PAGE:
Why bother paying inflated fees to attend university? Why pay to spend three years living on a campus, attending seminars and tutorials, running up debts? What if you could get it all for free, online?
This is the compelling pitch offered to millions of prospective students from a bewildering array of start-ups and initiatives. Building on the open educational resource movement to create immersive online learning courses scalable to a global audience, and then giving them away. It seems like hardly a week goes by without another powerful announcement concerning another Massively Open Online Course (MOOC).
All share a similar business model: free content, free learning experiences, paid accreditation and additional support. A business model that ALT-C 2010 attendees may find hauntingly familiar.
(video taken from a presentation given by Heather Price and David Kernohan from Jisc, Li Yuan and Sheila MacNeill at Jisc CETIS, at the Association of Learning Technologists [ALT] conference in 2010)
Like any buzzword the term MOOC has shifted in meaning as use has expanded, from a specific set of pedagogic assumptions around networks and learning, to a term for any large online course with no initial fee. These initial framings of the idea drew heavily on concepts around connectivism, and saw the learner as an active participant both in the design and the delivery of the course, alongside a network of peers.
My own experience with ds106 has brought home to me the power and possibilities of this “classic MOOC” model. As a MOOC on Digital Storytelling, the course is actually taught in a number of locations to paying students, and uses the huge numbers of open participants to support, direct and encourage creativity. For me, the power has been in the community not in the course.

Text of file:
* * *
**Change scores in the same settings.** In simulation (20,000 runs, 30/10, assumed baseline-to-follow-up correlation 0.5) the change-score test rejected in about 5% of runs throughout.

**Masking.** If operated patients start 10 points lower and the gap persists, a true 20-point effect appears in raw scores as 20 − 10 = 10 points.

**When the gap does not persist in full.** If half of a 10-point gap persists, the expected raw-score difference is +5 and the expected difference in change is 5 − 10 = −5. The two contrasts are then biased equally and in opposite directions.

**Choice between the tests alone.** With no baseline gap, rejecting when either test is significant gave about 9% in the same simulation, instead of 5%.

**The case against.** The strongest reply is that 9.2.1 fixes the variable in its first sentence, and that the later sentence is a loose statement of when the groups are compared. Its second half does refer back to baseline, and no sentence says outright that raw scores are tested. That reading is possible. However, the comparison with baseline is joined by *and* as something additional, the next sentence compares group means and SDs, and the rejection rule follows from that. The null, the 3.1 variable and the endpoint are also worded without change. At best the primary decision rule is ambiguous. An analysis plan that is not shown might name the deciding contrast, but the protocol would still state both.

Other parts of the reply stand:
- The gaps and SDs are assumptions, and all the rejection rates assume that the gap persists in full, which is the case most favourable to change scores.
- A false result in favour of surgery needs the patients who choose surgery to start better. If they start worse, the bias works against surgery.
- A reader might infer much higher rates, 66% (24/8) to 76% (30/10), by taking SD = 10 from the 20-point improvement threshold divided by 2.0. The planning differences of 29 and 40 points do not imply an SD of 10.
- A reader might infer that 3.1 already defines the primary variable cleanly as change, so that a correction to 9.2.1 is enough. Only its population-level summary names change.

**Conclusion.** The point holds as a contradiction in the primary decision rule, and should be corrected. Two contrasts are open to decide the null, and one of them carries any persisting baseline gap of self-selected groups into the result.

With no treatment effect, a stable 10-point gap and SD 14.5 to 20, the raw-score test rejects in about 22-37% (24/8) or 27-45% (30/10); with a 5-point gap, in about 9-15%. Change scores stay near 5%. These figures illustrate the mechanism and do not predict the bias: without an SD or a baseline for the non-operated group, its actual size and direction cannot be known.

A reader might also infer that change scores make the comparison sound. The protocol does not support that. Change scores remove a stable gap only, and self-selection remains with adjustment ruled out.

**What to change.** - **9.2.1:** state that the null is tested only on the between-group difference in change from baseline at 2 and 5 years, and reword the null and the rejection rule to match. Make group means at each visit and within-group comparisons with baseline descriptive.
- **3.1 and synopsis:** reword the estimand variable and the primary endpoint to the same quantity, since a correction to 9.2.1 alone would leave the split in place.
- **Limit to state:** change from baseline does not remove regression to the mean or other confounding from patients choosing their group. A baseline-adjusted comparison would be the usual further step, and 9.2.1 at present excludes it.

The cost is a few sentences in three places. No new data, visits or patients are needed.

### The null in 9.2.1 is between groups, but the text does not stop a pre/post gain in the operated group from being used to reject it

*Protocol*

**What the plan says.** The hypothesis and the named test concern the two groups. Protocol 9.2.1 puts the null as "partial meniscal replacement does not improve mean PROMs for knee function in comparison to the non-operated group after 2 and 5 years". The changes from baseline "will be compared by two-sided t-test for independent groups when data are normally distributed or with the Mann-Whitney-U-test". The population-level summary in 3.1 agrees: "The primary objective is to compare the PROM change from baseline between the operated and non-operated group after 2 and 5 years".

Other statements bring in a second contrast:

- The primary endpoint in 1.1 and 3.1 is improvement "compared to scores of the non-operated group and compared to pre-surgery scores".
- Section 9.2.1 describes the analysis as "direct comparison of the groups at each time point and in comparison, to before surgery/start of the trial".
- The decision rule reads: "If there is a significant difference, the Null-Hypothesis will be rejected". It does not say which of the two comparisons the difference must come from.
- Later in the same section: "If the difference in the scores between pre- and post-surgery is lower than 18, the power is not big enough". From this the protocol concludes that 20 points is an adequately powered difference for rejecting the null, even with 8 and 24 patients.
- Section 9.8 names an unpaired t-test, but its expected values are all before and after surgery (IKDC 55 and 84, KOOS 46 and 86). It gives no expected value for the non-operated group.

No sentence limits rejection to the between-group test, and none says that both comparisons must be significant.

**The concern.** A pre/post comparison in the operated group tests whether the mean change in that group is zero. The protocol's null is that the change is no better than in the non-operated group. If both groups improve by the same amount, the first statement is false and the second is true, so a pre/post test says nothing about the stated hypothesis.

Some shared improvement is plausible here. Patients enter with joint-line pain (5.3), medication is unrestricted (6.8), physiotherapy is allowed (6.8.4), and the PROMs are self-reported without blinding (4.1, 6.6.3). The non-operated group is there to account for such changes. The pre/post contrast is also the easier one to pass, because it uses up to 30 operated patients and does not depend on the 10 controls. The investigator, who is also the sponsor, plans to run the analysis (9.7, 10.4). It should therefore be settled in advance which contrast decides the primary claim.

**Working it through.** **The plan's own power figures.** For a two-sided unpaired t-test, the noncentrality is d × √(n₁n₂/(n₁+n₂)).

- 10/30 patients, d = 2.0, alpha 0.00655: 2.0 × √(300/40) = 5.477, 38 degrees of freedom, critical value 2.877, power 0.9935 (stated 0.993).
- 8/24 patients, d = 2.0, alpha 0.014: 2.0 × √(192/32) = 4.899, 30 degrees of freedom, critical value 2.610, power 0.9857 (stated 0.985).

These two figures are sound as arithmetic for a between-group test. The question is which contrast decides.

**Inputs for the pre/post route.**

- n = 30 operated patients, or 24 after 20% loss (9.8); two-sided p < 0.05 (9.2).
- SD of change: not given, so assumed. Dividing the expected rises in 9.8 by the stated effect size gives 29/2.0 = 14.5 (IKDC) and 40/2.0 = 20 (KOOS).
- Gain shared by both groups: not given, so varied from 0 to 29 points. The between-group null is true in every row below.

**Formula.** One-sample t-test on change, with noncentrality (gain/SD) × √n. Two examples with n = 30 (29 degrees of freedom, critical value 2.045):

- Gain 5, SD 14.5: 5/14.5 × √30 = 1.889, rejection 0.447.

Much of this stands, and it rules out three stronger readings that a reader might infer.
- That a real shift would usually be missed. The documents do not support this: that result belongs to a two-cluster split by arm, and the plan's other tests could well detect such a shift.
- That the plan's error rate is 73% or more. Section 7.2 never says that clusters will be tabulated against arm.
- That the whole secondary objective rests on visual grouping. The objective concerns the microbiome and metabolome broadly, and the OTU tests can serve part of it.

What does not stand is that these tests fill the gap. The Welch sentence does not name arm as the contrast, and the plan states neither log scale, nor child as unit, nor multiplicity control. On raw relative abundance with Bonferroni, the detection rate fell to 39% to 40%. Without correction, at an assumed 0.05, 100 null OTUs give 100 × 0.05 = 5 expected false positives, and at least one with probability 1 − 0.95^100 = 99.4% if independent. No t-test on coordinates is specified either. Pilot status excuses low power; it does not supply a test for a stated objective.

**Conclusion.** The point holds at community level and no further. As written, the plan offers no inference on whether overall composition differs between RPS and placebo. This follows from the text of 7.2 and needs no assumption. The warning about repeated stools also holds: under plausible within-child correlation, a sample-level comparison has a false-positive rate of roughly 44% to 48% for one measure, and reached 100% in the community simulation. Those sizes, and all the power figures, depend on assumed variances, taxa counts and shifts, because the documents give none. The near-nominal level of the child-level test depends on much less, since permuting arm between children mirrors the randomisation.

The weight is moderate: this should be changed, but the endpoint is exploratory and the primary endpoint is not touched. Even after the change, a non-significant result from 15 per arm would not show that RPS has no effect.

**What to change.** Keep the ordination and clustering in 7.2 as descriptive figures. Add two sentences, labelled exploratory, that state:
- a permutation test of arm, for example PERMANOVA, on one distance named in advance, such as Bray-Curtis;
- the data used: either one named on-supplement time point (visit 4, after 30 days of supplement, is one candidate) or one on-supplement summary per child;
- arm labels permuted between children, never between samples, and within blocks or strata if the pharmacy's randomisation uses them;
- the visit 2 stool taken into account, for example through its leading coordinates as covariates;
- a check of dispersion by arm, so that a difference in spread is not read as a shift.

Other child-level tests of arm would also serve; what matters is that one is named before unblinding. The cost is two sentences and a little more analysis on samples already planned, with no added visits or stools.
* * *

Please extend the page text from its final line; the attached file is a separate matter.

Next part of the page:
In the UK, the experiments of Jonathan Worth and Coventry University with open online courses around photography (for example PHONAR and PICBOD) have seen similar results. Students on the PICBOD course spontaneously organised and ran their own well received end-of-course exhibition.
Clearly the power of this form of MOOC works, in ways related to more traditional university outreach activity, to engage and inspire people outsides of the confines of an institution. And bringing the interested amateur into contact with the ideas and processes of academia can only be a good thing for student recruitment.
A parallel movement, which could be exemplified by Anya Kamenetz’s “DIYu” and “Edupunk’s Guide”, sees the MOOC as a replacement rather than an enhancement for institutional study. Courses within this tradition, despite the revolutionary trappings and “Education is broken” sloganeering, tend to be far more traditional in structure. Indeed it could be argued that only the zero cost of entry separates them from millennial initiatives like Fathom and UKeU.
The learning itself tends to be more pragmatic, with a skills/mastery rather than an understanding/practice focus, and there is a clear demarcation between tutor as source of knowledge and student as consumer.
To me, it is this revolutionary strand of MOOCs that is reinforcing the traditional model of education, and the institutionally-based pedagogic experiments of people like Jim Groom, Jonathan Worth and Stephen Downes that are challenging it.